Nordic Literature In Translation: A Huge Data Dump
As listeners to the Three Percent Podcast already know, last month I went on an editorial trip to Norway to meet with Norwegian publishers, agents, and authors, and to participate on a panel at the Lillehammer Book Festival. The panel ended up being a really enjoyable, wide-ranging discussion (which I will try and replicate on a bonus Three Percent episode later this month), but in preparation, I ran a ton of reports from the Translation Database to try and get a handle on general trends in Nordic literature in translation. (Which includes Norway, Sweden, Finland, Denmark, and Iceland.)
I never really had a chance to share my findings (which maybe are kind of somewhat interesting?), and since I feel obligated to NORLA for bringing me on such a fantastic trip–and not just for the amazing sauna experience on the opening night—I decided to make July “Norwegian Literature Month” on Three Percent. Starting Friday, our Jan Kjærstad books will be on sale as part of our “Author of the Month” program, I’ll be interviewing three different people for Three Percent, there will be weekly posts about a different group of Norwegian authors, and starting on the 25th, Monsterhuman by Kjersti Skomsvold will be the focus of the ninth season of the Two Month Review.
All that will be fun! (I think? I hope?) But for today, I wanted to provide a wider context by sharing a bunch of charts and nerdy shit to see if we can pick out any interesting trend lines. Next week I promise to bring the weird and the funny (the working title of next week’s post is “Norway’s Sad Dads: A Global Epidemic”), but before getting to that, I think it’s worthwhile seeing how Norwegian lit stacks up against the other Nordic countries, what’s being translated, by which presses, etc., etc.
Let’s start with the most basic: Which Nordic countries are getting their fiction and poetry translated into English?
Although there’s not a huge variance between the five countries, Sweden has been leading the way from the inception of the Translation Database right up to 2018. In terms of raw numbers of translations (of only fiction and poetry) between 2008 and 2018, here’s the breakdown:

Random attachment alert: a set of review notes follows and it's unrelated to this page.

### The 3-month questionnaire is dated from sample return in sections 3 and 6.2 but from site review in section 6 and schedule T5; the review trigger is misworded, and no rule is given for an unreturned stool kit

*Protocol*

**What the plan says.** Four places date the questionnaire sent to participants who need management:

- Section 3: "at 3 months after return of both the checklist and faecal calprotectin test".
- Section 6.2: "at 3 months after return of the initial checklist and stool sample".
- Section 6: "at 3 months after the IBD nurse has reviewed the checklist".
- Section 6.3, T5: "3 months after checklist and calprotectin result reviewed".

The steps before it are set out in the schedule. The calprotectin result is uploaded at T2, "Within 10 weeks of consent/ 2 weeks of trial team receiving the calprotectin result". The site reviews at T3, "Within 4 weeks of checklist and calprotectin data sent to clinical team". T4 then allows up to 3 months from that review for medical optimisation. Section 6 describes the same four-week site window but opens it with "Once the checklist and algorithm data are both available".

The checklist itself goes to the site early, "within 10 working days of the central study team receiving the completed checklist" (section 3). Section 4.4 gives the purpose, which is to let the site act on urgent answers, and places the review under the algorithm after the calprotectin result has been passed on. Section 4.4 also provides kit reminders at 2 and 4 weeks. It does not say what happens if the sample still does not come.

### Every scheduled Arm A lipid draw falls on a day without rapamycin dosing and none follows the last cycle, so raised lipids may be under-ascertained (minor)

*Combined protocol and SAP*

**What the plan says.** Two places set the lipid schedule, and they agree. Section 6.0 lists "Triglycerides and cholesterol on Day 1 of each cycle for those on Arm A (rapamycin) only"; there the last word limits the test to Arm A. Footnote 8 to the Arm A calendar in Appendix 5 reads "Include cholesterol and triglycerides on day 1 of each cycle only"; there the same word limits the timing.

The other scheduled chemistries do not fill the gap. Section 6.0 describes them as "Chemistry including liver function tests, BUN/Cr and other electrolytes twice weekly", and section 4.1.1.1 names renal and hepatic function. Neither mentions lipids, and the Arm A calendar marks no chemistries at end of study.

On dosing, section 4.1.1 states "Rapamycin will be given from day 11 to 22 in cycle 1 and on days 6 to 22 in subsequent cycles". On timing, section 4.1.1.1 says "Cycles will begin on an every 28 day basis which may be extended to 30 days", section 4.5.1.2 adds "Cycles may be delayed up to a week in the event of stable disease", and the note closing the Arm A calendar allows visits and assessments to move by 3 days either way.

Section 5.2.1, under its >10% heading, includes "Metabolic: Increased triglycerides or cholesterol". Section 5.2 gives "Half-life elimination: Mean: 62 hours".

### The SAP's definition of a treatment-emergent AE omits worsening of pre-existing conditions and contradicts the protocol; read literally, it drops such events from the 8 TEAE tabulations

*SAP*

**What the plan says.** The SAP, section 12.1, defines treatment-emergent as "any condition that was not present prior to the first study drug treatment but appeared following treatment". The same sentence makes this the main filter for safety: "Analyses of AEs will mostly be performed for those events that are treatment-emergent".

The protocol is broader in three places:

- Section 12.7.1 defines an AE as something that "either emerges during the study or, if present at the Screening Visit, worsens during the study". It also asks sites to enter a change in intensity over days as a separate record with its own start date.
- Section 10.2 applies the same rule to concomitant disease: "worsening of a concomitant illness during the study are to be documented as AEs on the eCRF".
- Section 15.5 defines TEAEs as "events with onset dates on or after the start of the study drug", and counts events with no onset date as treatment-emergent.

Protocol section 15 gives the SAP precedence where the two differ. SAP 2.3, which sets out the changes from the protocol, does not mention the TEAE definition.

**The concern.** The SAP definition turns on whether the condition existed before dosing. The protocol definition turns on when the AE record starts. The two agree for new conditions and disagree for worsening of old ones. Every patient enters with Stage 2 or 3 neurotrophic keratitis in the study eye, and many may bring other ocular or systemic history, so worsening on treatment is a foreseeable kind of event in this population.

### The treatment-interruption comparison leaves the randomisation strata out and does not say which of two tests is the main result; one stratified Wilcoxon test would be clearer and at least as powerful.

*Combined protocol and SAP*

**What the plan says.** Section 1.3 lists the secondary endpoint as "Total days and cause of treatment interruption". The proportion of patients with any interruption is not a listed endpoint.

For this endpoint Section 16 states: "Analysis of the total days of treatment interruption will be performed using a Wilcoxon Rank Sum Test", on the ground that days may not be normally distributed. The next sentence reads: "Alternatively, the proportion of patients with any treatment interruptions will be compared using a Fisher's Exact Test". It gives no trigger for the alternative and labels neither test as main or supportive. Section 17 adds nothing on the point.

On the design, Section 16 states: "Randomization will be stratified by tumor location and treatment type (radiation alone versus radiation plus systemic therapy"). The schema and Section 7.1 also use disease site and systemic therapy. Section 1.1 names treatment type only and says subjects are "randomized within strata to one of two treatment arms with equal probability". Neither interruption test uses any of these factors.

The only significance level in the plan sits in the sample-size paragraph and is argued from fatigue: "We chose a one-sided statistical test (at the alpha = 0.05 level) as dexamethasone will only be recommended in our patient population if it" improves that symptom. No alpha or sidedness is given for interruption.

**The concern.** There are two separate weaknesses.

That’s an average of 57 Nordic titles/year, which is pretty solid! Much higher than the Balkans and Baltic States and, I don’t know, Central America. This is doubly true if you’re into police procedurals/mysteries/thrillers, but I’ll leave that for later.
Two notes: That upward trajectory for Norwegian lit is really encouraging, especially given that they are the Guest of Honor at the Frankfurt Book Fair later this year. See that 2012 bump in Icelandic titles? That’s thanks in large part to being Guest of Honor (and AmazonCrossing). Given that natural bump that happens thanks to Frankfurt, I would bet heavily on Norwegian lit being the trendiest of the Nordic countries over the next few years. Well . . . maybe. I’m going to complicate that statement in a couple charts.
Second note! Iceland is WILD. I’m big on Icelandic literature, and have been for more than a decade. But the fact that they’re only 2 books behind Denmark? That seems insane. Iceland is so small!
So, because I’m a data nerd and feeling it tonight, I reran all these numbers, scaling them to the number of titles translated into English per 1,000 native speakers of the various languages. In other words, I tried to make this data a bit more standard so that we weren’t comparing a country with 320,000 native speakers (Iceland) against the 5 million Norwegian speakers. Because, obviously, there’s no way that Iceland can really compete with that on a book-by-translated book level.
Here’s the resulting chart!
Even more illuminating than expected! In this case, Iceland looks like such an outlier. That’s really wild and exactly why “Iceland Month on Three Percent” will happen in the not-too-distant future. (Unless Sweden invites me over there first? *WINK*)
DATA ANALYSIS IS FUN.
Oh shit. This is actually the most interesting chart that I was able to come up with. I took all of the Norwegian books and sorted them by publisher. Look at those top two: Dalkey Archive and Graywolf.